The Frontstretch: Going in Circles: Simple NASCAR Logic by S.D. Grady -- Tuesday March 16, 2010

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Going in Circles: Simple NASCAR Logic

Sitting In The Stands: A Fan's View · S.D. Grady · Tuesday March 16, 2010

 

Editor’s Note: Have you not signed up for your FREE Frontstretch Newsletter yet in 2010? If you haven’t heard, it’s a daily edition we put out Monday through Friday with NASCAR news, commentary, interviews, and information you can’t find anywhere else on the site. Every Tuesday, S.D. Grady gives her opinions and commentary on everything racing exclusive to the Newsletter; and this week, it’s the simplest but most important NASCAR philosophies taking center stage…

“Please add windshield washing fluid.”

My car has been telling me to do this little chore for the past five days. I haven’t followed the instructions just yet, as it seems silly to add more fluid to my sopping environment up in Massachusetts. At this rate, if enough water keeps pouring from the heavens, I will never have to add windshield washing fluid again. Nonetheless, I expect I will do as I’m told when the sun appears tomorrow. Hopefully that bright orb in the sky does as it’s told to do by the meteorologists, or so that’s what the weathermen would like us to think…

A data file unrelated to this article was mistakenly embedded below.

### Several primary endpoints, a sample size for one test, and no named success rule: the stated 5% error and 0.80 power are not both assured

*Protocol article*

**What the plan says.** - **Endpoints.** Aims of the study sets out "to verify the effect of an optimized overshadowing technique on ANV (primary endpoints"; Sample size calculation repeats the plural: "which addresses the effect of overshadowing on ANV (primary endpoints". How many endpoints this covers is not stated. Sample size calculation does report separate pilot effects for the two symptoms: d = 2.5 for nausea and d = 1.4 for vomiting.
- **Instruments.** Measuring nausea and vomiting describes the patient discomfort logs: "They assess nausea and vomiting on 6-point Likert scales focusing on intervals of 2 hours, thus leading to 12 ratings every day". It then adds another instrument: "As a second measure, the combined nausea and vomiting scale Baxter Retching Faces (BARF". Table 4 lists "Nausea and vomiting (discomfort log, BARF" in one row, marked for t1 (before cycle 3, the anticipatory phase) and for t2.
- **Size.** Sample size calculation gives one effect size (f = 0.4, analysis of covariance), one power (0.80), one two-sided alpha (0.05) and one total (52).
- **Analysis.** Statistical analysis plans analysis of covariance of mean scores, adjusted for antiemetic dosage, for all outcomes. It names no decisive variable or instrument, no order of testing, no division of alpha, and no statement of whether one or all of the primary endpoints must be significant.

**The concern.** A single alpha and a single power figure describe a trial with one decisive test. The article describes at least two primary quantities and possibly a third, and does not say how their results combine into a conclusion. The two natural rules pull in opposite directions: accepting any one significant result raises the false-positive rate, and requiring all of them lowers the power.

But this random topic got me to thinking… what other silly things get done simply because it is somebody else’s bright idea?

In NASCAR, there’s a multitude of items that fit into this category. Perhaps this week, with its dearth of races and overabundance of bad weather (look, I’ve had enough Nor’easters in the past month to last a lifetime!), is a good moment to kick back and enjoy some of the idiosyncrasies of our sport.

1.) Go fast, turn left

I know each and every one of you that read this column have defended your choice of stock car racing as the best sport ever at some time in your life. It’s an inevitable argument. How can going around in circles be fun? Personally, I’ve stopped trying to worm my way out of this one. It does appear that our athletes have been trained for this singlular feat. Look what a mess of things our champions make when they attempt to turn right! This concept of chasing your tail for 500 miles was perhaps an odd one at some distant point in history, and the action is pretty predictable when you get down to it, but let’s face it: Going fast and turning left is awesome. Plain and simple. I’m sorry that’s a little too difficult for some other sports fans to wrap their heads around, but we all can’t be geniuses.